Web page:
Emma Chubb '06 Expands Access to Contemporary Art
The Haverford alumna is bringing art from Africa and across the world to the Smith College Museum of Art as the first Curator of Contemporary Art.
It’s mid-September and Emma Chubb ’06, curator of contemporary art at the Smith College Museum of Art (SCMA), is preparing to leave for Morocco. She once lived there for a year, and she’s visited at least a dozen times for a variety of projects, but on this particular trip, she’ll work for two weeks with Moroccan visual artist Younes Rahmoun on his upcoming solo exhibition at Smith, choosing pieces for display at the museum and around campus.
Chubb, whose expertise is in North African and Middle Eastern art, was named the inaugural Charlotte Feng Ford ’83 Curator of Contemporary Art at SCMA in July 2017. In that role, she organizes exhibitions and acquires work for the permanent collection, developed and runs the artist-in-residency program, supervises and mentors students working at the museum, and is a guest speaker at classes on campus.
“I’m the first person to have this position which means I really get to define what it is,” says Chubb, who earned a Ph.D. in art history from Northwestern University. “There was a strong collection when I came in that I’m continuing to grow. Art history and museums for the most part were constructed in a very Eurocentric, white-centric world. Now that I’m inside an institution, I’m able to contribute to changing this status quo, and build a collection more representative of contemporary human creation.”
One priority at an academic museum such as Smith’s “is to make sure that the art we acquire, whether through gifts or purchase, is relevant to the curricular priorities of the college,” she explains. Chubb’s first acquisitions include a painting by American artist Alma Thomas, a sculpture by Lebanese artist Saloua Raouda Choucair, and a cinematic meditation on the life and legacy of Frederick Douglass by British artist Isaac Julien.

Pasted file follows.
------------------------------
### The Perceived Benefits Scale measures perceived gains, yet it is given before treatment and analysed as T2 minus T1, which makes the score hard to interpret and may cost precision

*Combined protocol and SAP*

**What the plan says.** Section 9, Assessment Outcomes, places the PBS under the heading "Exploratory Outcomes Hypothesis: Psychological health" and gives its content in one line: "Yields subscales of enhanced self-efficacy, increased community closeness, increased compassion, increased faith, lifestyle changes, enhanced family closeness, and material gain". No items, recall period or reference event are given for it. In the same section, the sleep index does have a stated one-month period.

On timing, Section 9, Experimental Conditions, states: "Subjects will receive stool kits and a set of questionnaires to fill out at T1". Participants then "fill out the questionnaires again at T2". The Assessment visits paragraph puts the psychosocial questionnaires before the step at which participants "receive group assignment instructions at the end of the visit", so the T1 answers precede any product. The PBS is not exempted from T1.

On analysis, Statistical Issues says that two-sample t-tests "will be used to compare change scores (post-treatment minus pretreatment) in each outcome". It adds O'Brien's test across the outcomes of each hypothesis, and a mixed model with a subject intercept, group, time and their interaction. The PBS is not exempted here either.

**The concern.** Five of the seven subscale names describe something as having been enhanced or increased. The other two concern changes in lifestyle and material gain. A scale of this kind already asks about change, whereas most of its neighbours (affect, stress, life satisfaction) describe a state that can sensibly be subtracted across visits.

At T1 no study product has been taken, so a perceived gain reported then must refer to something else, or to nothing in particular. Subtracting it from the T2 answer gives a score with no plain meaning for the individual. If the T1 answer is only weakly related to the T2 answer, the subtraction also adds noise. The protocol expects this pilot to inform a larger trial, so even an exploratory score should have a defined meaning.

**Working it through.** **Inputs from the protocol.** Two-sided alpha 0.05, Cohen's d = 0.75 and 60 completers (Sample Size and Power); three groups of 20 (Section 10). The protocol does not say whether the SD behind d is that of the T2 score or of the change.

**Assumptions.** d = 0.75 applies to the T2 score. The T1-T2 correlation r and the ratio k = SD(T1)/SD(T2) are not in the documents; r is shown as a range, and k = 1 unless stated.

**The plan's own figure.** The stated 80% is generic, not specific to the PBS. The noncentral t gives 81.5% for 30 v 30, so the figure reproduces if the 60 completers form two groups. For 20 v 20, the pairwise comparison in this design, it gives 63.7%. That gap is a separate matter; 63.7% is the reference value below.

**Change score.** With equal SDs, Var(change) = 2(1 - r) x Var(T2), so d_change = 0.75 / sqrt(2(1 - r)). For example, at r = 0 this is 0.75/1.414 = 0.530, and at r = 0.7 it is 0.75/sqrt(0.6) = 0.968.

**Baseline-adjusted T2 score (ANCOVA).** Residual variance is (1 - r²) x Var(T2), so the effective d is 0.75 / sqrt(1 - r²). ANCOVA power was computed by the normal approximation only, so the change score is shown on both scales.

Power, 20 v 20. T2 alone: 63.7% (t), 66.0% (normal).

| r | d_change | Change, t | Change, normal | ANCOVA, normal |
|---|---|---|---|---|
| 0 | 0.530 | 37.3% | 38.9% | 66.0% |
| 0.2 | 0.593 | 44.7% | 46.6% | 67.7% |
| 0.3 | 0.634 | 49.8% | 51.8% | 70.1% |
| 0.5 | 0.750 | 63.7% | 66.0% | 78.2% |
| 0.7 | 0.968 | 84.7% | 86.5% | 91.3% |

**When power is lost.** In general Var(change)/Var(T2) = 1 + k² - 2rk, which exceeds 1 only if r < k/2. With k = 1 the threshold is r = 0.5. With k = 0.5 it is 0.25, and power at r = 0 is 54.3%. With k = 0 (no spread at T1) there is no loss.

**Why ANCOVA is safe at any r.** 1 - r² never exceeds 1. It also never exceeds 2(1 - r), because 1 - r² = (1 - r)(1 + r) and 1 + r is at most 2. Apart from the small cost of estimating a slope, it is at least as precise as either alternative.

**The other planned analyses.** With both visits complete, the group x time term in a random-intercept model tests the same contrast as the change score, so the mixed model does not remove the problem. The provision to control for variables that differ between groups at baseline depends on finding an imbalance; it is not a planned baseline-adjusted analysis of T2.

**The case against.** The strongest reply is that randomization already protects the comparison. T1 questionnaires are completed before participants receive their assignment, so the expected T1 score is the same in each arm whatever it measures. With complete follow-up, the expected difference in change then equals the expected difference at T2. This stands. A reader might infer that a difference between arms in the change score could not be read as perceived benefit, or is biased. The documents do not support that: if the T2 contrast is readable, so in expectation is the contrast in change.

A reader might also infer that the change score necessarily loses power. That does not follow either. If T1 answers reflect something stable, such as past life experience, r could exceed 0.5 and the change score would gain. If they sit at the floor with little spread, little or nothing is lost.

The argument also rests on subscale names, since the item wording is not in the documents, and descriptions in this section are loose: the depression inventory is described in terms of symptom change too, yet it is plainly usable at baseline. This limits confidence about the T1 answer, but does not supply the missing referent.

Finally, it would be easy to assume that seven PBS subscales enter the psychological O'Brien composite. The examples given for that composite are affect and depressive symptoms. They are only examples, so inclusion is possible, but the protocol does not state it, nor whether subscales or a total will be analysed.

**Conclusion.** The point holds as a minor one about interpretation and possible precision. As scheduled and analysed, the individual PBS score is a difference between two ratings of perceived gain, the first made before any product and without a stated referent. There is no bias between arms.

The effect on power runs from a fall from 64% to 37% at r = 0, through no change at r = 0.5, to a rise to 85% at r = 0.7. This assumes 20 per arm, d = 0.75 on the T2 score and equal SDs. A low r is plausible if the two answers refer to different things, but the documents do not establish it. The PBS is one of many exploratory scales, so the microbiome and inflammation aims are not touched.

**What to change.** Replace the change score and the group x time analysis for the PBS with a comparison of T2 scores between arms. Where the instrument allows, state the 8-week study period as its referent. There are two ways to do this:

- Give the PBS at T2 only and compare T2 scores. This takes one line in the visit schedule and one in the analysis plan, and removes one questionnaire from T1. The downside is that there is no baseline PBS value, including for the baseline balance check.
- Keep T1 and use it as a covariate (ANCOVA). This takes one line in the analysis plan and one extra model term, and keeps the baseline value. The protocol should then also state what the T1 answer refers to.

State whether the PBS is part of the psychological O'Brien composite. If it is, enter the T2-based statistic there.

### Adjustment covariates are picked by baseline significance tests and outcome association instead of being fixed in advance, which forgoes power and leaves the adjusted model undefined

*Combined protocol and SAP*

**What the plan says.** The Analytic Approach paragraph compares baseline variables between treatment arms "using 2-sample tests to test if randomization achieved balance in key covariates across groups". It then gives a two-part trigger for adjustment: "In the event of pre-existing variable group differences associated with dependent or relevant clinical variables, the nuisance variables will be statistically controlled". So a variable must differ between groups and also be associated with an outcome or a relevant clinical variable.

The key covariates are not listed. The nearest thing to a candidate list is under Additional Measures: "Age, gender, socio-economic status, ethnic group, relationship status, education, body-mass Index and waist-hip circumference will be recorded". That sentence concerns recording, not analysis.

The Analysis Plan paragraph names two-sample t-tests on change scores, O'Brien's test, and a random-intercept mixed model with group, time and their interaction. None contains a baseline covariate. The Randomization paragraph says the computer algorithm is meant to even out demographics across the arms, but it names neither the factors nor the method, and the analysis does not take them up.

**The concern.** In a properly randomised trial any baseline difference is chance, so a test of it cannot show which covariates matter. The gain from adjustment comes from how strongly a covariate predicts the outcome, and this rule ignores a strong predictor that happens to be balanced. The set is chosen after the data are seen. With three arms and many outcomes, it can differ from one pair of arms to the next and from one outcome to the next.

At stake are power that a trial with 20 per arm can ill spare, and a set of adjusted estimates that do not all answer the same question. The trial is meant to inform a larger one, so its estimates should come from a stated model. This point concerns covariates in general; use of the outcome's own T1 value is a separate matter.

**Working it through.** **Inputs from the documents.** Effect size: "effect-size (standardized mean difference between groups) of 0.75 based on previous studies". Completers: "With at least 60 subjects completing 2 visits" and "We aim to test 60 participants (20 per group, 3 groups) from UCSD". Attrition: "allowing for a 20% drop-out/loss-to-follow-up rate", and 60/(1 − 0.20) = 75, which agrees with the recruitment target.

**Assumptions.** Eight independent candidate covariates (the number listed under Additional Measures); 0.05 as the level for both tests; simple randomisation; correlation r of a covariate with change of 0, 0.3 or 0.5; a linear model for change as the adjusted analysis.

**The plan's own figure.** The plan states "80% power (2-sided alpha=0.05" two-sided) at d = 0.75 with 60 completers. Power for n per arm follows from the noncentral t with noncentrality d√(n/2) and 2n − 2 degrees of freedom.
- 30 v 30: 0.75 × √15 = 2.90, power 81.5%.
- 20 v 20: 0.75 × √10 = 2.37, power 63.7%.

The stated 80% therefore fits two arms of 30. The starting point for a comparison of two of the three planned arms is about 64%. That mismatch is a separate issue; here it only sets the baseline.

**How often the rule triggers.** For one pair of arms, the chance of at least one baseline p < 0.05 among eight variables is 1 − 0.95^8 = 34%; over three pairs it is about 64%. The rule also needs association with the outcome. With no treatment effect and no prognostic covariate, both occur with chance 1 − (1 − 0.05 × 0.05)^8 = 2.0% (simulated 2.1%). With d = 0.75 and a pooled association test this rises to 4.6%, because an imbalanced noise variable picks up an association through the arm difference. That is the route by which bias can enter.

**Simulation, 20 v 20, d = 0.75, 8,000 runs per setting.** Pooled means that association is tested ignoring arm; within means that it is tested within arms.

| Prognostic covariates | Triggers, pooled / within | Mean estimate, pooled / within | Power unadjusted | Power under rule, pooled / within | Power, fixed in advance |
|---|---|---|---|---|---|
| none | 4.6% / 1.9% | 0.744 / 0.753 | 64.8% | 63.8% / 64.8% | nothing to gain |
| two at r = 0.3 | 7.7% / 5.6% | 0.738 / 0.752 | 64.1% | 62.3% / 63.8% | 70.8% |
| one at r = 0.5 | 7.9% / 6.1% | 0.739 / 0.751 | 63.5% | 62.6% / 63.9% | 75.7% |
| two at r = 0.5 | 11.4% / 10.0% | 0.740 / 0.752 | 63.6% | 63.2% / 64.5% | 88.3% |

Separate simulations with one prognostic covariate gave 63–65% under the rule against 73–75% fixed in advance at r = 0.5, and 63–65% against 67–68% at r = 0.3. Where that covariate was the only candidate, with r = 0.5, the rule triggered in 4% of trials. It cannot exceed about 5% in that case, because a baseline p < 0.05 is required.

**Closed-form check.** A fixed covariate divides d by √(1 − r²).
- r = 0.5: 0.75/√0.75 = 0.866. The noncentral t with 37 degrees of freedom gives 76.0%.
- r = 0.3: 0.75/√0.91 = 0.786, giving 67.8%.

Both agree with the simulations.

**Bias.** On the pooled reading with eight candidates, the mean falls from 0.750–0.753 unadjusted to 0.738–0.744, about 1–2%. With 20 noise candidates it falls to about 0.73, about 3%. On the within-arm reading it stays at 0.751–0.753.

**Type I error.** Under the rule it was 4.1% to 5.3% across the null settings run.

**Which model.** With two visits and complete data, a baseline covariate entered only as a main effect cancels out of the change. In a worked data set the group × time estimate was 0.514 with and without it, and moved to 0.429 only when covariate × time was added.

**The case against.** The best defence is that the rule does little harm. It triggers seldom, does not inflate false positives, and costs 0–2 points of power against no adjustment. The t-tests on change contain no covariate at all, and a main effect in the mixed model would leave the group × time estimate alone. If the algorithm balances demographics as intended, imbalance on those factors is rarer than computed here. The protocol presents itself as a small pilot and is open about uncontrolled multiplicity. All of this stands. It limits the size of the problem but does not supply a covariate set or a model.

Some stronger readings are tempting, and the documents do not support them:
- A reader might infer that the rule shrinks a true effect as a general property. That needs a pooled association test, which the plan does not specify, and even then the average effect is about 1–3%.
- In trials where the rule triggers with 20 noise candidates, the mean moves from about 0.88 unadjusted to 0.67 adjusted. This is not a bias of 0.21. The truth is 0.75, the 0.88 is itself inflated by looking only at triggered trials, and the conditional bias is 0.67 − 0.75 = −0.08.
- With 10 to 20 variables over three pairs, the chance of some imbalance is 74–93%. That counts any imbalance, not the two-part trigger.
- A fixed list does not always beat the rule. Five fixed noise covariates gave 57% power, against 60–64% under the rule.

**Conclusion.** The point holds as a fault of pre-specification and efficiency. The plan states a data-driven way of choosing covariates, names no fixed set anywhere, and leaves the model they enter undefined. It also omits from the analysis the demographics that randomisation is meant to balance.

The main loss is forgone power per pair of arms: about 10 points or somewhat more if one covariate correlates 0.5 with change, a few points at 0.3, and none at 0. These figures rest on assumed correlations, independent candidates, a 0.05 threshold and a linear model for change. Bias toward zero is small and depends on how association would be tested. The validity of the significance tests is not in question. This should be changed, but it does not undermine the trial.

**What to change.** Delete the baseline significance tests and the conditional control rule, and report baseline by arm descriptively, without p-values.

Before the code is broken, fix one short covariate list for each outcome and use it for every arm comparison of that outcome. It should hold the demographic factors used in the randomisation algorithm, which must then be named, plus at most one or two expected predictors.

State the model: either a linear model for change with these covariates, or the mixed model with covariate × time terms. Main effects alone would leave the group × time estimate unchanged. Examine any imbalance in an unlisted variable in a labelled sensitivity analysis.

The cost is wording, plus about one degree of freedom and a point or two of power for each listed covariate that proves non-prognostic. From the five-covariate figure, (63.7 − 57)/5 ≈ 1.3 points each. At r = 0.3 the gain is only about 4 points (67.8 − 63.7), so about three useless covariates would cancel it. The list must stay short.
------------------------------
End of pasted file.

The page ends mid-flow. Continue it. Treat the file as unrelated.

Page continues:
The works are relevant, she says, because they expand SCMA’s strengths in 20th century abstraction, contribute to Smith’s recently created Middle East Studies department, and support “faculty who teach courses related to abolition and 19th century liberation movements.”
Chubb, who hails from Pittsburgh, became interested in art after a high school field trip to the Carnegie International exhibition, where she saw works by artists from around the world. “Pittsburgh can be provincial, and this exhibit felt like an invitation into so many different worlds.”
She came to Haverford focused on political science, but after taking classes on Michelangelo, contemporary art, and Northern Renaissance art, declared majors in art history and French. “I embraced the fact that, as a field of study, I cared more about art than political science,” she says. In Chubb’s French classes at Haverford and Bryn Mawr, professors focused on the life and culture of French-speaking nations in Africa, and her interest in Morocco blossomed.
While at Haverford, a summer internship at the Philadelphia Museum of Art exposed her to the inner workings of the modern and contemporary art department. A subsequent internship at the museum exposed her to Pierre-Auguste Renoir’s travels in North Africa. She later wrote a paper in graduate school on Renoir and his time in Algiers.
At Northwestern, her research examined the centrality of migration to contemporary art and nation building in postcolonial Morocco. Before coming to Smith, she consulted for Mathaf: Arab Museum of Modern Art in Doha, Qatar, and contributed to exhibitions in Morocco, Chicago, Paris, and Gwangju.
When it comes to Smith’s contemporary art program, says Chubb, “the world is immense so the goal isn’t to have one of everything, but to be intentional and thoughtful on where we want to build areas of strength. You can bring in a bunch of works but they need to speak to each other.
“We have to ask, ‘What is missing? How do we advance social justice?’ This work is endless. Art is not the only answer but it’s one way to gain some traction.”
Learn more about the Smith College Museum of Art: scma.smith.edu.